October is Eye Injury Prevention Month. As we have explained in recent weeks, the goal of this month is to spread awareness of the very real threat of eye injuries and the proper methods to prevent those injuries. This week we are going to address one specific segment of eye injuries: Sports Eye Injuries.
Sports Eye Injury Statistics
- Sports are the leading cause of eye injuries.
- Of the 1 million eye injuries that occur every year in the United States, 600,000 are sports related.
- A sports-related eye injury occurs every 13 minutes that requires an emergency room visit.
- Baseball and basketball are two of the most common sports to lead to eye injury. Hockey, boxing, and racquet sports round out the list.
- 85% of children do not wear protective eyewear while playing sports.
- Sports eye injuries are one of the most common causes of childhood blindness.
Don’t let your child become a statistic; make sure they are properly protected. And, if an eye injury does occur, seek medical attention right away. Call your eye doctor – optometrist or ophthalmologist – immediately to schedule an eye exam. Or, if the injury is severe, visit the emergency room right away. Eye injuries are serious and require prompt medical attention.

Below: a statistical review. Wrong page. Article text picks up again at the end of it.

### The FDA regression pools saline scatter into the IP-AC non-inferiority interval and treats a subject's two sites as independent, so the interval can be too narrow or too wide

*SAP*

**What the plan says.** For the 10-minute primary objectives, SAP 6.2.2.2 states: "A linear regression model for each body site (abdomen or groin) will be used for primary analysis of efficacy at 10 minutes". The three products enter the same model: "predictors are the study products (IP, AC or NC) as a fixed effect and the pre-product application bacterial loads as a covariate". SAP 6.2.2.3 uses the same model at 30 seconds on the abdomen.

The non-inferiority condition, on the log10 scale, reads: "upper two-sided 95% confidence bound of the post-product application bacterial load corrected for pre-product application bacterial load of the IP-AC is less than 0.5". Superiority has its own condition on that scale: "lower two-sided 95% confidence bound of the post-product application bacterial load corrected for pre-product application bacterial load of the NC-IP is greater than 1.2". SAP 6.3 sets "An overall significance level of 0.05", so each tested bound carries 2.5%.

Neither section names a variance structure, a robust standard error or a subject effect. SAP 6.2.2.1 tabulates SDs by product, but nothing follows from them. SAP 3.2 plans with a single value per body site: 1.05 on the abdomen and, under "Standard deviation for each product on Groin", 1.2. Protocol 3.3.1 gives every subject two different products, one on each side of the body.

Types of Sports Eye Injuries
- Blunt Trauma: Responsible for the majority of sports eye injuries, blunt trauma occurs when an object, such as a ball, bat, puck, stick, or even another player, strikes the eye. Serious injury can result. The most common include: orbital blowout fracture, detached retina, ruptured globe, and traumatic optic neuropathy.
- Corneal Abrasion: Corneal abrasion occurs when dirt or some other foreign object enters the eye and scratches the cornea, leading to tearing, blurred vision, light sensitivity, and the constant feeling of needing to rub the eye.
- Penetrating Injuries: Typically caused by broken glass or fingernails, penetrating injuries are less common, but still possible.
If you have any questions about Sports Eye Injuries and Protective Eyewear, or if you wish to schedule an appointment with Anne Arundel Eye Center, please contact board certified ophthalmologist Dr. Samuel Boles, Dr. Corinne Casey, and the eye care specialists here at AAEC by calling 410-224-2010 or visiting AnneArundelEyeCenter.com today. You can also follow us on Facebook, Twitter, Google+, and YouTube as well!
For more eye care advice and information, please take a look at our previous blog posts.